Can Foreign Aid Create an Incentive for Good Governance? Evidence from the Millennium Challenge Corporation
39 Pages Posted: 14 Apr 2006
Date Written: April 11, 2006
The Millennium Challenge Corporation (MCC) awards aid to countries that perform well on a set of independently compiled governance indicators. Proponents of this new form of aid argue that 1) aid will be more effective when given to well-governed countries and 2) countries will respond to such rewards by pursuing sound policies. This paper is the first systematic attempt to evaluate the second hypothesis. By exploiting discontinuities in the MCC rules and reform patterns before and after the MCC was created, we are able to estimate the MCC incentive effect. Even though the MCC is still in its infancy, we find substantial evidence that countries respond to MCC incentives by improving their indicators. Controlling for general time trends, potential recipients of MCC funds improve 25 percent more indicators after the MCC was created than before it. While still to early to make a final assessment, a range of specifications yield similar results. We do not find any corresponding increase in growth rates.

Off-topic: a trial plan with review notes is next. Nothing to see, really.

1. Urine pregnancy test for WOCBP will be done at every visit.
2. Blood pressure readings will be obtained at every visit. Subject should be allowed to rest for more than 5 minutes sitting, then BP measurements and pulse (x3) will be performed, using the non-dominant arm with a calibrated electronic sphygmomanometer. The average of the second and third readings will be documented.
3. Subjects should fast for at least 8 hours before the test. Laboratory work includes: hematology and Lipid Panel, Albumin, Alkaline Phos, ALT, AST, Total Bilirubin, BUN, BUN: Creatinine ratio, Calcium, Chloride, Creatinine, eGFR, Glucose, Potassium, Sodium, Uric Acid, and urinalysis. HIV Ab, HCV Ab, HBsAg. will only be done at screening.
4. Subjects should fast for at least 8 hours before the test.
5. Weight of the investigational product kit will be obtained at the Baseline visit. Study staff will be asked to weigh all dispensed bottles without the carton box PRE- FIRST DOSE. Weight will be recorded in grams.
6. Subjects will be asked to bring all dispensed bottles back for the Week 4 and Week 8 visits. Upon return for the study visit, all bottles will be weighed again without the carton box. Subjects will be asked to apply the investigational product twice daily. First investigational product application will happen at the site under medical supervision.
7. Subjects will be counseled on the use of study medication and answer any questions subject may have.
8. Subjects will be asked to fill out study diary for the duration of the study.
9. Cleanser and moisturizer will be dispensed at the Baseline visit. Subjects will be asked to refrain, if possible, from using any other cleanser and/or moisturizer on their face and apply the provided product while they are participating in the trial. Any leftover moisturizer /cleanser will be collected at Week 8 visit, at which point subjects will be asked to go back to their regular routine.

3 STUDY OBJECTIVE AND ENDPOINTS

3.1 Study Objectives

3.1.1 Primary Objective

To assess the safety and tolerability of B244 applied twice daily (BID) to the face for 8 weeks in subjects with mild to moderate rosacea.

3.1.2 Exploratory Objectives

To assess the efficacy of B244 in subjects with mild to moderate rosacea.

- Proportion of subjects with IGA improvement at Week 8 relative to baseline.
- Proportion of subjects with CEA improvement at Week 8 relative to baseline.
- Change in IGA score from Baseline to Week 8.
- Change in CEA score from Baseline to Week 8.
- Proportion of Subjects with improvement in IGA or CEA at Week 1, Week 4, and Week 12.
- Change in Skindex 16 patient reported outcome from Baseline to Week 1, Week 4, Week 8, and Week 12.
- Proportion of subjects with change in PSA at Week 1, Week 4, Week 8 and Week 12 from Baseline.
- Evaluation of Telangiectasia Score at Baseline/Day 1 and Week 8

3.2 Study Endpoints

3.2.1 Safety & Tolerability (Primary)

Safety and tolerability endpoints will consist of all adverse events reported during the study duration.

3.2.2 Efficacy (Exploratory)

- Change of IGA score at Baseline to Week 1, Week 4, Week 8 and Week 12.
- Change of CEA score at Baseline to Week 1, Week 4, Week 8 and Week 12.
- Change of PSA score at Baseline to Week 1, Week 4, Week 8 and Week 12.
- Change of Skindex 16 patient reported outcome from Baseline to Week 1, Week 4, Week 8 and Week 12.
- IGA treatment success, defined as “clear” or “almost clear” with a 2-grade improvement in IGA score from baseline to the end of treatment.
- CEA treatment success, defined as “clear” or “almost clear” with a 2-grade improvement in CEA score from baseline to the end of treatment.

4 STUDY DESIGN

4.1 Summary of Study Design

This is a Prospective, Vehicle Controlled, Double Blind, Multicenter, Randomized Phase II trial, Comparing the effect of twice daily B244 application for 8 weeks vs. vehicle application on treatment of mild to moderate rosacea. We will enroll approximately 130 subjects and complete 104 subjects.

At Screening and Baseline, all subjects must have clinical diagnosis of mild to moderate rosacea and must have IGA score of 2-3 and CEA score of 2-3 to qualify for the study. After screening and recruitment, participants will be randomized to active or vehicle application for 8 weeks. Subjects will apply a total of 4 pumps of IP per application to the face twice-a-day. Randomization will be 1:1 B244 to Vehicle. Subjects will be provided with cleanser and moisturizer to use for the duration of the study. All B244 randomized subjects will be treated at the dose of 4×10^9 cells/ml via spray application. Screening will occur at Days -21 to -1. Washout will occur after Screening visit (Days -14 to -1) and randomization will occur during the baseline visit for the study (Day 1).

Keywords: Aid effectiveness, MCC effect, performance-based aid, Millennium Challenge Corporation, Millennium Challenge Account
JEL Classification: F35, O19
Suggested Citation: Suggested Citation